shell,” she explains. The technique is to dig 12 inches down, then expand right and left, folding over the sand. It looks like backbreaking work, but Brenda, who is fit and energetic with a lively sense of humor and hearty laugh, says that “once you start doing it, your body gets used to it.With technique, it’s not so strenuous.”

Steve Turner shows me his clam fork, essentially a pitchfork with a short handle bent nearly at a right angle to the tines, his wooden handle worn down with use. Brenda’s handle is of metal soldered on by a friend who custom-made it for her and put her initials on it. Steve shows me how her tines are longer and more curved than his, to dig more deeply. Both have other forks, for different depths and types of mud or sand, or the rare occasion when one breaks, but these are their favorites in their chosen styles.

As a boy in Ipswich, Steve spent summers with his grandparents, “in the last cottage, on the water,” as he put it. He went clamming for pleasure not with his father, as this tradition is often carried on, but with a neighbor, the harbormaster. Many years later, Brenda started digging with a daughter and then a friend. She liked it so much, especially the freedom she didn’t have in her job as assistant manager of a pharmacy, that she decided to get a commercial license. After 10 years she is still the only female full-time digger in Ipswich. Serving on the shellfish committee and as constable helped her gain acceptance in the clamming community. Her husband of 30 years says proudly, “You did good for the industry.”

By now, Steve and Brenda have been digging together for 10 years. Banter and jokes punctuate their conversation. “I was in management for 20 years,” Steve says, for a big national company, “with lots of people under me. Now, the solitude—I love it.We go off by ourselves.”

“There’s no pressure,” Brenda adds. “And I get to spend a lot of time with my grandchildren.”

The 180-pound limit per day usually takes them about 3 to 3½ hours. “They’re starting to do a better job at managing the flats that this town is blessed to have,” she says. Ipswich has 56 clam flats, which are reseeded on nets every eight years. Not only people but also green crabs and seagulls are predators. She mentions the runoff after heavy rain,
when pesticides from fertilizer for lawns and farming pollute the water and force the closure of the flats.

The Turners go where the clams are mature, not to damage the little ones they leave for the future. It takes 18 to 24 months for an Ipswich clam to grow to two inches, adding a ring a year. Later on,Mike Gagne of Ipswich Shellfish Company points out to me how the dark line on the shell shows more clearly on clams that live on the inland side of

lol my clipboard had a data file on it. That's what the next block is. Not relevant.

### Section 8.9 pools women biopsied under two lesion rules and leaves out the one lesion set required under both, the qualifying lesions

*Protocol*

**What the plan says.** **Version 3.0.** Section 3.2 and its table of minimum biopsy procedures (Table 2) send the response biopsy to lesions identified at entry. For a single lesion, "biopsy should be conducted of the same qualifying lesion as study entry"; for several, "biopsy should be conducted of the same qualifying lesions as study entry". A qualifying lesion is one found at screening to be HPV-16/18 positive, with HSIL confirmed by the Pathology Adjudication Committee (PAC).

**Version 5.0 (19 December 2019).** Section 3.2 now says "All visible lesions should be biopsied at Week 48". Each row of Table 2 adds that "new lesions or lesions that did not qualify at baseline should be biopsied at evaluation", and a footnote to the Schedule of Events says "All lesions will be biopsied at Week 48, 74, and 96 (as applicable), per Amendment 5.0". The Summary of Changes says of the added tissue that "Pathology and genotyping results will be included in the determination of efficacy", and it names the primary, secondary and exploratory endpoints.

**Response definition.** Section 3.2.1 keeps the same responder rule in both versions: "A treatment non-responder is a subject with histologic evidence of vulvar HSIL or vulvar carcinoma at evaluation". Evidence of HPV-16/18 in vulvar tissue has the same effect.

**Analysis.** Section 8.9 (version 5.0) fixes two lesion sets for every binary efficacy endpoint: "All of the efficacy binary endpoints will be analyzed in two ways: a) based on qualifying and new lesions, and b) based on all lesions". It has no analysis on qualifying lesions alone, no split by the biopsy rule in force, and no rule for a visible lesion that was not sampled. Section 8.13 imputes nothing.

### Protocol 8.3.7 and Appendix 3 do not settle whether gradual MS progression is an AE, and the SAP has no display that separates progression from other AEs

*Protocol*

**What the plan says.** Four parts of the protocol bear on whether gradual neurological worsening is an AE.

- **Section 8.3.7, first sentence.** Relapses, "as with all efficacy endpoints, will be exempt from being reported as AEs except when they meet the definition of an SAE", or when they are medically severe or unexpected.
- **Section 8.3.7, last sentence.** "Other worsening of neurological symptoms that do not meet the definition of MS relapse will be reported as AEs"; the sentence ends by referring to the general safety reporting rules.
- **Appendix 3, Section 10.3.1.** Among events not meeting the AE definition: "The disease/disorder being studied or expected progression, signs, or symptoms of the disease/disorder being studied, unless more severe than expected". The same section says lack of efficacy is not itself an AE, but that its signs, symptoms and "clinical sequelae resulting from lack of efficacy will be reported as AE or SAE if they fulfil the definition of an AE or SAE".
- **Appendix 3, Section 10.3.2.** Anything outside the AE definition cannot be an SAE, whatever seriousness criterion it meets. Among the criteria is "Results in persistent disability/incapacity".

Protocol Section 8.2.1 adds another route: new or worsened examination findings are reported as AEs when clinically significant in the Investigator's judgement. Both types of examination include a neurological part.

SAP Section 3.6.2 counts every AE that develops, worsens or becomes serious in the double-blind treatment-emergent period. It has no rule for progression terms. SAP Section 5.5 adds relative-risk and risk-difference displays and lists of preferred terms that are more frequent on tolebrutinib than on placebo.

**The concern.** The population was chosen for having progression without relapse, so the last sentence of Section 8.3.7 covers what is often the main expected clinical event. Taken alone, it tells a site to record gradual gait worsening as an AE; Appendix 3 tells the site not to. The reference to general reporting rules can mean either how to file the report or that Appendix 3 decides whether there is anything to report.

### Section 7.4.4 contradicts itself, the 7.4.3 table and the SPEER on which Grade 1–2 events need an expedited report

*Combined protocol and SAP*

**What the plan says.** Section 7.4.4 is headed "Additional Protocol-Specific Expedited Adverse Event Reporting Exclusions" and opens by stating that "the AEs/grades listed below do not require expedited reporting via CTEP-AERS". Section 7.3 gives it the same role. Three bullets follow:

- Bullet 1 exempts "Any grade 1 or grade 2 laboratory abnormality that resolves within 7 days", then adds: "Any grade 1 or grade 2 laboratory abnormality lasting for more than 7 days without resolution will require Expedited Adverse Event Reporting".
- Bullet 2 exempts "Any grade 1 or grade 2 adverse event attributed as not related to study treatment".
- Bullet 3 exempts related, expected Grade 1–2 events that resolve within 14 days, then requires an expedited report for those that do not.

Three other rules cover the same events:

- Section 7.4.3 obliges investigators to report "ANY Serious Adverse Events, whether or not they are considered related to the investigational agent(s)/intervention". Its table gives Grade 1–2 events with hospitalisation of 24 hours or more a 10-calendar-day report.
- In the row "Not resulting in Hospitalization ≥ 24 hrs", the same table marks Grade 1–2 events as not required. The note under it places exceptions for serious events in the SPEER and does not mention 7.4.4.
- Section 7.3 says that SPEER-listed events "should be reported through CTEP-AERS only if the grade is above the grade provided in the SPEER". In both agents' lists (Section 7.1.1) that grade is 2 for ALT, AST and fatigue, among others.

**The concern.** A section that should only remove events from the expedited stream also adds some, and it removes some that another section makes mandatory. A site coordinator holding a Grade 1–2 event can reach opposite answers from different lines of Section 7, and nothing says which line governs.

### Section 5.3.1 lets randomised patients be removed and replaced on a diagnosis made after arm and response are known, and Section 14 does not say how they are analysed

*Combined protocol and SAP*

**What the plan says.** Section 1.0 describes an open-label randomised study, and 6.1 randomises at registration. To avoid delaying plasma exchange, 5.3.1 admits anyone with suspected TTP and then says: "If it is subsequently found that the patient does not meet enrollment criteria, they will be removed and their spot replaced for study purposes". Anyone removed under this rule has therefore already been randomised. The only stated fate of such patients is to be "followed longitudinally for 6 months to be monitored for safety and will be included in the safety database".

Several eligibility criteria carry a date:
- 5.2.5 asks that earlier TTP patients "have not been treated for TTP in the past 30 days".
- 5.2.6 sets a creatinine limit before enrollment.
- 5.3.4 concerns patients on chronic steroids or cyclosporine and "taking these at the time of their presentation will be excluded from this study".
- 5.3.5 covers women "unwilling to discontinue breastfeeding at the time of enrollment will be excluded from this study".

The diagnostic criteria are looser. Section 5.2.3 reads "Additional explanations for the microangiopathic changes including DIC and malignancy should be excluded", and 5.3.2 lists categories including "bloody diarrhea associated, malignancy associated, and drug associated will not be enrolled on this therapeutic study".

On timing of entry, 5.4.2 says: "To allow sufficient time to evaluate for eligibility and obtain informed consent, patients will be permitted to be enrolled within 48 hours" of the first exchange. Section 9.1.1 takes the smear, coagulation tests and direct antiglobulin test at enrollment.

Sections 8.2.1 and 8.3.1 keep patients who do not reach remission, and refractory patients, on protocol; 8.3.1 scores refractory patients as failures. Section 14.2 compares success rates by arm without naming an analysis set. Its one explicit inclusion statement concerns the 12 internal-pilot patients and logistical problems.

Castle Neck—opposite Crane Beach, for instance, in the mudflats where dark vegetal silt gives clams a sweeter taste. Whiter soft-shells come from sandier, seaward locations.

Joseph Buttner, a professor of biology of Salem State College, has been instrumental in his work with soft-shell clams at the Northeast Massachusetts Aquaculture Center (NEMAC). Sometimes it’s out on the mudflats and sometimes it’s in town halls, he says, educating people in one way or another. “Restoration and enhancement,” he calls his work.
“NEMAC provides technical assistance that includes baby clams, equipment and supplies, advice and on-site visits,” sometimes in collaboration with the Division of Marine Fisheries. He points out that “each community approaches it differently, consistent with their resources.” Thus far he has overseen the production of 2 to 4 million clams per year, distributed to over two dozen towns in the state.

The baby clams are produced under controlled conditions, with critical guidelines.The parent clams are brought to their Cat CoveMarine Laboratory in January. By manipulating the air and water temperatures in the tidal pool adjacent to the lab, the clams are ready to spawn in March “in an aquatic orgy,” as he describes it. Again in the fall, reverse
warming and cooling, along with lots of nutrients, induces the clams to spawn again. In this controlled reproduction, avoiding competition and predators, he and his crew can “greatly increase the survival rate” of Mya arenaria and the speed with which they reach maturity, astonishingly so. As for the ways the clam helps the North Shore, he lists them: “The clam is low on the food chain. It eats algae and improves the water quality. Its shell puts calcium carbonate back
into the water.” At the same time, he continues, “it helps the Currier & Ives image of the fishing towns.” He mentions the clam shacks and eateries in Ipswich and other North Shore towns that attract long lines of visitors in summer who debate which one makes the best fried clam. “It’s the ecological footprint of here!”

“One nice thing about the Ipswich clam,” he points out, “it’s our clam.” From southern Maine to Rhode Island, “it’s our critter.”